I think this is an awesome idea! I’ll need to take a look at the curriculum provided by NaNoWriMo, but I’d bet you could cover most of the English curriculum through writing a novel. What a great way to give students some real-world experience and a great skill at the same time.
Students and teachers are able to improve their writing skills by taking on a big assignment: write a novel.
Source: How Writing Novels Expands Students’ Expectations of Themselves | MindShift | KQED News
Check out the work being done by one of our students!
Interesting; I wonder how it relates to classroom color and student productivity…
How Office Color Affects Productivity – The Muse.
Interesting…I think the deficiencies of laptop note-taking are only compounded when you don;t actually know how to type.
Why you should take notes by hand — not on a laptop – Vox.
Here’s an interesting way to allow students to work collaboratively with Quizlet.
Instructional Fluency: Collaborative Card Decks with Quizlet.
Some things you might not know about the capabilities of OneNote.
How to Use OneNote at School: 10 Tips for Students. from makeuseof.com
As students were printing articles this morning, in a not-so-printer-friendly fashion, I asked them whether it couldn’t be done digitally. One student said they needed a hard copy because they needed to annotate the article before turning it in. In my curiosity, I wondered how they might do that digitally.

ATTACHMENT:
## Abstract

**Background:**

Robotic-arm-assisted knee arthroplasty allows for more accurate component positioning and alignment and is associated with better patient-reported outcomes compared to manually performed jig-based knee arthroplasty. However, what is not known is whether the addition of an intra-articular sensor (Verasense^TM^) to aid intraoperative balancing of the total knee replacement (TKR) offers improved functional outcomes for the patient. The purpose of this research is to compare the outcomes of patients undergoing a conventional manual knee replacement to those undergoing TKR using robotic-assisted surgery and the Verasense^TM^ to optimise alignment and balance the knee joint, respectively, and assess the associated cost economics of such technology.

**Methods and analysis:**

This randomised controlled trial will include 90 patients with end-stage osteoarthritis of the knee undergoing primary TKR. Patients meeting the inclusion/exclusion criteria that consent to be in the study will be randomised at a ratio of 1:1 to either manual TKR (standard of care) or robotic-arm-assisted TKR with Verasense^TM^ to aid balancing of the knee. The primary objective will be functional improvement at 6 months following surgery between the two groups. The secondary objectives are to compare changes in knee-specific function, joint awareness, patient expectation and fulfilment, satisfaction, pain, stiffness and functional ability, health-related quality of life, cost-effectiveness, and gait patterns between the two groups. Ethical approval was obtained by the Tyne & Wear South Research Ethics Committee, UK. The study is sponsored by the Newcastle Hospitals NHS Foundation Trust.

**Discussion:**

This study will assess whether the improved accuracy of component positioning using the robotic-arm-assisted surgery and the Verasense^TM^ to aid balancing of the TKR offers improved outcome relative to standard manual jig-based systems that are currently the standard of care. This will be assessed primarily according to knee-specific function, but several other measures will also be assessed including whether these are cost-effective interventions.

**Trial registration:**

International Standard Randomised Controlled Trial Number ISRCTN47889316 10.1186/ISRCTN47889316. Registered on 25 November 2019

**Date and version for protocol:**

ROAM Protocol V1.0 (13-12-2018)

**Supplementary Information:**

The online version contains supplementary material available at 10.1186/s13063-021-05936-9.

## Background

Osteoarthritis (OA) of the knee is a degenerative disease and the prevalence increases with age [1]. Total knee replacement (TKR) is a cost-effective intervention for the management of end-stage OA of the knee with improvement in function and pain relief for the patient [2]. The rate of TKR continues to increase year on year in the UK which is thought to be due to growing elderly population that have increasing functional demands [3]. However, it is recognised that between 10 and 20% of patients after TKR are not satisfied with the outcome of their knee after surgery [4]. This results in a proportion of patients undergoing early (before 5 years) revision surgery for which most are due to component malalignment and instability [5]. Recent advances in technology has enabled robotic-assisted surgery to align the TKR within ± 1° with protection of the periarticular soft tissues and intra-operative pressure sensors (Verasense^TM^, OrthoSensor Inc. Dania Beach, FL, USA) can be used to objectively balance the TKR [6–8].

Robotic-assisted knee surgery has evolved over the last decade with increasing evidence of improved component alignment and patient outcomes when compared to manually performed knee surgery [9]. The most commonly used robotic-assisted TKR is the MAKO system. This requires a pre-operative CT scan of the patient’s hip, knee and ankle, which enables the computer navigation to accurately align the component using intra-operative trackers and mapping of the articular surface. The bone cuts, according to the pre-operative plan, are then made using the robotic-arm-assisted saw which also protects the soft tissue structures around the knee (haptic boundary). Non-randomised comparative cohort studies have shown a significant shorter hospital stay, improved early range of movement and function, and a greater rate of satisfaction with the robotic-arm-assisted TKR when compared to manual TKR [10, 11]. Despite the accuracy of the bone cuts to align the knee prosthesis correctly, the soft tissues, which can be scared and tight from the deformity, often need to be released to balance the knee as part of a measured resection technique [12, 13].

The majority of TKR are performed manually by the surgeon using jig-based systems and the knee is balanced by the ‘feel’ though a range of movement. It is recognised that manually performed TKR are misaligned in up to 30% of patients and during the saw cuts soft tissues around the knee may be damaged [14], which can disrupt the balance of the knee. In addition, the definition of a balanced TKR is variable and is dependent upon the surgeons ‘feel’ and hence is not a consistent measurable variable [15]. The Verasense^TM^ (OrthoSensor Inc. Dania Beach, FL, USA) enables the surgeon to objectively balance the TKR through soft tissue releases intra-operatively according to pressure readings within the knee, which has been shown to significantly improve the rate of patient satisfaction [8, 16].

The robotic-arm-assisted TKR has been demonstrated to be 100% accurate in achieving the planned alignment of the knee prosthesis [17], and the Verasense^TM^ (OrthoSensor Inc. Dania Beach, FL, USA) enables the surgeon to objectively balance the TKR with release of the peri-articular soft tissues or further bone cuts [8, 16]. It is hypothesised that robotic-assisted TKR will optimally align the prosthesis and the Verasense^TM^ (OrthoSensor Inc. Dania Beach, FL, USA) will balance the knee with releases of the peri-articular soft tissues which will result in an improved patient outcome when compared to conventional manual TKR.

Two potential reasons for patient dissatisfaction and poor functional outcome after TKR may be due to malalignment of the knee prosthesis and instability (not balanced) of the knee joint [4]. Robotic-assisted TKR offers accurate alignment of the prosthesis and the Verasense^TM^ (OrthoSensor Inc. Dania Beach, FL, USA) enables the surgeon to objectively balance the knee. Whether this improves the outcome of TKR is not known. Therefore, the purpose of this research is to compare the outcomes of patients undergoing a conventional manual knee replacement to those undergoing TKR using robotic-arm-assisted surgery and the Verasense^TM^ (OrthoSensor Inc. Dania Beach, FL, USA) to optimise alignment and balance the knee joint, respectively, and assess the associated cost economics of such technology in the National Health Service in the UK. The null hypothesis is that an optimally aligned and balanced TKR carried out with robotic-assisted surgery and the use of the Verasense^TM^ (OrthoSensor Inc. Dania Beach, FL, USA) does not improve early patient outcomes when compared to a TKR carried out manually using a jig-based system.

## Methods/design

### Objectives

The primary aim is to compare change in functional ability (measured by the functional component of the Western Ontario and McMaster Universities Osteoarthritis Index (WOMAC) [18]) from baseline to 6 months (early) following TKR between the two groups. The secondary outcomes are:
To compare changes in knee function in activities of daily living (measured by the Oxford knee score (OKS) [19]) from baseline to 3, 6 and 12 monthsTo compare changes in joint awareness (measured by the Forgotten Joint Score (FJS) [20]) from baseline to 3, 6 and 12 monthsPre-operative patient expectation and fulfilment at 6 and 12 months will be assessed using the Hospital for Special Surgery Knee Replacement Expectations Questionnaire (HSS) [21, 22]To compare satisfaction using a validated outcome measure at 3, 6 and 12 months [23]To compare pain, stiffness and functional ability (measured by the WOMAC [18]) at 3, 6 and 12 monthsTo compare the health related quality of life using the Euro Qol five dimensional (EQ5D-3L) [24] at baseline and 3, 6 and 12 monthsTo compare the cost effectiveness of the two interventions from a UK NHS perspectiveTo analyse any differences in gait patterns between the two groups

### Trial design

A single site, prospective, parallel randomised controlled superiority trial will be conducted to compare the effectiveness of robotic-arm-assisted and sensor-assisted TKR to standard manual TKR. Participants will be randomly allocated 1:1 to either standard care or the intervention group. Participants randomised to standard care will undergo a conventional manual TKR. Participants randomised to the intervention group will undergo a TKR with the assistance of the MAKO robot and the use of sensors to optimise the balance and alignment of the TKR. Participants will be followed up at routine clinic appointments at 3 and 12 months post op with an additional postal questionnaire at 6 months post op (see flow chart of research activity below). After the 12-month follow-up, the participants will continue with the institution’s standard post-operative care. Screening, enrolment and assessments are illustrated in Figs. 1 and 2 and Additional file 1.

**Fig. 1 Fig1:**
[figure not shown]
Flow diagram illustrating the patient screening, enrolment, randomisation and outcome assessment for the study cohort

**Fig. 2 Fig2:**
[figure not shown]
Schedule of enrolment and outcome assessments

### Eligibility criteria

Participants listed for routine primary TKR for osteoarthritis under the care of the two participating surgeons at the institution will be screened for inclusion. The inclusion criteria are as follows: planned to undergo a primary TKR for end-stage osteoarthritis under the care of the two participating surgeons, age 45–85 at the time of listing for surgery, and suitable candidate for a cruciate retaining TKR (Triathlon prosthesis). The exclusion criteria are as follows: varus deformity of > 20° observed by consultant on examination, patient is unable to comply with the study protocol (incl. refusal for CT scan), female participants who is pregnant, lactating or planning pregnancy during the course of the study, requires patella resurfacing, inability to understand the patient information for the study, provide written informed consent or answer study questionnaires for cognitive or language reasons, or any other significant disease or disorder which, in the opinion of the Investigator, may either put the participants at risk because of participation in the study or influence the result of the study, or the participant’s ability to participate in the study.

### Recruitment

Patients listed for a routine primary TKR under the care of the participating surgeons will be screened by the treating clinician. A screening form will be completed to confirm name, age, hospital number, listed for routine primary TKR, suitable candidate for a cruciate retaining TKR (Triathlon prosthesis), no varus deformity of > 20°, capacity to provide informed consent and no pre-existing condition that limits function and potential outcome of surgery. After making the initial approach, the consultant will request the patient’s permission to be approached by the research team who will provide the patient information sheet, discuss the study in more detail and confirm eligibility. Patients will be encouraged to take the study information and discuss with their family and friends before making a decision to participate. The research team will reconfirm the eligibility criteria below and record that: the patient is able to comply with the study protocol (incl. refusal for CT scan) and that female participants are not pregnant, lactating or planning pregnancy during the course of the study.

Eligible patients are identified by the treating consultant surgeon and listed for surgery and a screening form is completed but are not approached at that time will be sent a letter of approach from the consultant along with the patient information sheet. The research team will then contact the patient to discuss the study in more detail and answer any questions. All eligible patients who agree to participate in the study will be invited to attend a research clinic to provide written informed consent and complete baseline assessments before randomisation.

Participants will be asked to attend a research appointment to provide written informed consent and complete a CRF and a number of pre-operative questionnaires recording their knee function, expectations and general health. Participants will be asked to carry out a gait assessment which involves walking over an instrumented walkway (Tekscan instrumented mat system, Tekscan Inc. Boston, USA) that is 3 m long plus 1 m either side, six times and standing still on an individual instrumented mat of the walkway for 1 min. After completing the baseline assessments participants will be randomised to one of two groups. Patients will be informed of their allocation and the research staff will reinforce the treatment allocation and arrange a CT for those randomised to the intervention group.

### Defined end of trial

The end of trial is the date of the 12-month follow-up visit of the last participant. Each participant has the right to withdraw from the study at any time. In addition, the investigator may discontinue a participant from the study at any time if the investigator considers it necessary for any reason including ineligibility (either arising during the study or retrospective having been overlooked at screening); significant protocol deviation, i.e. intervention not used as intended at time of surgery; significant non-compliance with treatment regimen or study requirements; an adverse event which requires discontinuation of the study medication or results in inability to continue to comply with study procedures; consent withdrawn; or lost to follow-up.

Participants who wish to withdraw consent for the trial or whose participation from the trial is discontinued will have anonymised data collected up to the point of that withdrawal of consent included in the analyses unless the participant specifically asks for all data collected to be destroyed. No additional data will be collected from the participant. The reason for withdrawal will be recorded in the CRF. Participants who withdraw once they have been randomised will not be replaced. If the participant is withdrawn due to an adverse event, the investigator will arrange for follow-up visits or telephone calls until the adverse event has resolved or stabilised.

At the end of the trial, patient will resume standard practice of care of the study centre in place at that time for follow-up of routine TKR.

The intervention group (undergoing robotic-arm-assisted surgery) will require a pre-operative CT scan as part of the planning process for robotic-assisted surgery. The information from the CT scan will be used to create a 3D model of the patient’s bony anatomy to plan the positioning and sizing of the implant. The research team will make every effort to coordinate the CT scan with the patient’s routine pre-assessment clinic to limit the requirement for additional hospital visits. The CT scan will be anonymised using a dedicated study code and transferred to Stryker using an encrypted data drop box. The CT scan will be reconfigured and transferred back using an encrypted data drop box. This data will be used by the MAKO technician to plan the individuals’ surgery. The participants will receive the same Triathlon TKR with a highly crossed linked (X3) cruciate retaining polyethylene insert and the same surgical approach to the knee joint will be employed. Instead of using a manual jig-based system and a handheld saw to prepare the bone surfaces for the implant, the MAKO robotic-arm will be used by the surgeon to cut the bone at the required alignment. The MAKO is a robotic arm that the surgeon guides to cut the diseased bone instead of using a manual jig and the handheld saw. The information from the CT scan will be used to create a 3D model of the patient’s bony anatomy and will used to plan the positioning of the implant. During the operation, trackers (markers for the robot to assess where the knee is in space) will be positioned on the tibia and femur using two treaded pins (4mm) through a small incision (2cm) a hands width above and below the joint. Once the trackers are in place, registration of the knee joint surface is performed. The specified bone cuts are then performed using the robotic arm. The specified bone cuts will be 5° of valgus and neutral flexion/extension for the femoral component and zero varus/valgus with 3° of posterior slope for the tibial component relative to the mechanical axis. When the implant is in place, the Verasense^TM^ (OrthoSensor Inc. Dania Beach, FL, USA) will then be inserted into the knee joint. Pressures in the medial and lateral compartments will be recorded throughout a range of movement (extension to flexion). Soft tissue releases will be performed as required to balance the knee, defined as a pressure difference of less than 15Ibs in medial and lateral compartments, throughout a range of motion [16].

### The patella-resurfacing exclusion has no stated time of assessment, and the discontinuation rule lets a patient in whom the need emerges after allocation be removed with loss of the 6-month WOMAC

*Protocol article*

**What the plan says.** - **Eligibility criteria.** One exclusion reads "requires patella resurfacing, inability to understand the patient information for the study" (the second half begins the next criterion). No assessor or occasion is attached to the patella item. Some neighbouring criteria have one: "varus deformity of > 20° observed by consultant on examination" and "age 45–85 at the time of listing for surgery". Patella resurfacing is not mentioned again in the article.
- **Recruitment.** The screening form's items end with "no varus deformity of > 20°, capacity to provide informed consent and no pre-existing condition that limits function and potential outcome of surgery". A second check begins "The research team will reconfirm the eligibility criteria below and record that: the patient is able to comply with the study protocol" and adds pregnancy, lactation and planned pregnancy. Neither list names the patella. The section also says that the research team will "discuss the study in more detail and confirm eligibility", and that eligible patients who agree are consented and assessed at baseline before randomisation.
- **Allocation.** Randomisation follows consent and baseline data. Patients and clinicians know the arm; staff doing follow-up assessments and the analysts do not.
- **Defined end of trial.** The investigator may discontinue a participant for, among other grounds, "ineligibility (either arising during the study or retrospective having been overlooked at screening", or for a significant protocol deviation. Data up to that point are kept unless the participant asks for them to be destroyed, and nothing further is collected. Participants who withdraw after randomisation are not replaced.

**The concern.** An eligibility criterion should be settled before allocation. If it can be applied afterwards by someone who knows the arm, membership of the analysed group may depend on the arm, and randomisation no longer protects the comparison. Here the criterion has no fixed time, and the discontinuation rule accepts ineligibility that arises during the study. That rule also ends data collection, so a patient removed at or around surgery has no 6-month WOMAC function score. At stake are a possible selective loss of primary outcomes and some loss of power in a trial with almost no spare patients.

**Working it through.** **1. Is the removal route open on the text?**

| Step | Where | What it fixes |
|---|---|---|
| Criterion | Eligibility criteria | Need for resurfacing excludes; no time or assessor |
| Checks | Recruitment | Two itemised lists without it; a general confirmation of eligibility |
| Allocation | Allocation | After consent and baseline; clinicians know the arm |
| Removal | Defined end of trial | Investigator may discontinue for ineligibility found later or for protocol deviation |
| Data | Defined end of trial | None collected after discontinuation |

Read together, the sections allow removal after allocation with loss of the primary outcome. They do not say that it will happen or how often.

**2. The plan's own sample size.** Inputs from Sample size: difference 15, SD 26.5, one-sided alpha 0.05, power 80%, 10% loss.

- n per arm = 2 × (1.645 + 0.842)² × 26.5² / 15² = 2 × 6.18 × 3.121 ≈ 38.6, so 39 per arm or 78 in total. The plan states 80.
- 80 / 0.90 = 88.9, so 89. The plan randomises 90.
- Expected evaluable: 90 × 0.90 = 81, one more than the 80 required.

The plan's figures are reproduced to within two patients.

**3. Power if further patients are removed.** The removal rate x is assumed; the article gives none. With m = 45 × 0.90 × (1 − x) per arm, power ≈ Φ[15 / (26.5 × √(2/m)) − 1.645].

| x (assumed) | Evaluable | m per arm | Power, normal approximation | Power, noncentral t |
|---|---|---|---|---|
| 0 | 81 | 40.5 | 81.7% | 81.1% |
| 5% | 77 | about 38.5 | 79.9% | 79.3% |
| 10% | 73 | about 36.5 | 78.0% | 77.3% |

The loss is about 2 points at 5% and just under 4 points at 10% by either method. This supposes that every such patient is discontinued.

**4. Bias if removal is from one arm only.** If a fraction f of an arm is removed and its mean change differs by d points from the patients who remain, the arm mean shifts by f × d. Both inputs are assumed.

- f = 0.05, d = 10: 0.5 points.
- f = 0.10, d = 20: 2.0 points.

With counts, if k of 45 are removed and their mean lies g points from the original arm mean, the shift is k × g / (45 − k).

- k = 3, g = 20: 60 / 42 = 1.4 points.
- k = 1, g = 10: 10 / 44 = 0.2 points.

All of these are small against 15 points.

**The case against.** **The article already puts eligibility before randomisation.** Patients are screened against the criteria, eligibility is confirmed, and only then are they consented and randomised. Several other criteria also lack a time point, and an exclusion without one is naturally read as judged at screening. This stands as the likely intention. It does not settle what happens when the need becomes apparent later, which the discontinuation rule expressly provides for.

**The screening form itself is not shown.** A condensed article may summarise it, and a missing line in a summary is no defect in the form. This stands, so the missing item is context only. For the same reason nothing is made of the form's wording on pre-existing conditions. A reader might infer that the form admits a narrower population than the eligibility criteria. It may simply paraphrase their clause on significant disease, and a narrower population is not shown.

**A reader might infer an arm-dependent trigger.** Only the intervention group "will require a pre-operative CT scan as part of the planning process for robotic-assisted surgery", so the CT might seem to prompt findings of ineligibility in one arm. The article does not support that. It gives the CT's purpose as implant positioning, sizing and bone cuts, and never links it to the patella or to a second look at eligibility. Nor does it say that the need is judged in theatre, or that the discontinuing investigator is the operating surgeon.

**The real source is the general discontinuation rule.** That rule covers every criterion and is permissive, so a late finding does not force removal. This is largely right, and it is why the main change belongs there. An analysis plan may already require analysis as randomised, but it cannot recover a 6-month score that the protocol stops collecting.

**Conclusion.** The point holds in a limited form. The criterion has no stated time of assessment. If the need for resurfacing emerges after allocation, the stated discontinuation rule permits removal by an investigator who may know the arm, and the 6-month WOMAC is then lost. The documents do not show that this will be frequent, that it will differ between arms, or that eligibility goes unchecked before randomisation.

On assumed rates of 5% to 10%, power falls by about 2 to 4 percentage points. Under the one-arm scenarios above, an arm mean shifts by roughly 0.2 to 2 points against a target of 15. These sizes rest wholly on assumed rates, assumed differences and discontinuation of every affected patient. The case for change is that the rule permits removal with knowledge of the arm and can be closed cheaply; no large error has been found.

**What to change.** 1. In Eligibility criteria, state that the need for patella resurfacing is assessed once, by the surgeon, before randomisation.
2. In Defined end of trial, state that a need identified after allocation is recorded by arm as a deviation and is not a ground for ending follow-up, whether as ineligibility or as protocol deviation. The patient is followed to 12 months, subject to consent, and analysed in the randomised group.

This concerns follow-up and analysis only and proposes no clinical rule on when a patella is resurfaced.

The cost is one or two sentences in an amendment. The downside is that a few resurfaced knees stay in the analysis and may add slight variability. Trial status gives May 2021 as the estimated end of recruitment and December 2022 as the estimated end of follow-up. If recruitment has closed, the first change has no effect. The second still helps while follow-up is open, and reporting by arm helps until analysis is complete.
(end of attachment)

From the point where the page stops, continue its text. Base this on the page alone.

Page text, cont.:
Here’s one possible way (would someone be willing to try it out with a student?):
- Have students open the OneNote App on their laptop
- They may need to log in; use their login for Office 365 (email@example.com)
- Find their article online
- Highlight the text of the article
- Paste into a OneNote Notebook
- Copy and paste the URL, as well.
- Within OneNote, you can edit the text pretty much as you would in Word. You could establish norms for annotating, such as using particular highlight colors, what to underline, etc.
- If they have already logged into the Outlook app at some point, they can then email their annotated article to you from within OneNote; you’ll receive the full text of the article with all their annotations. If it tries to open the regular Mail app, that won’t work. They’ll need to set up their Outlook app.
If you try it out, let me know what you run into and I can update these instructions.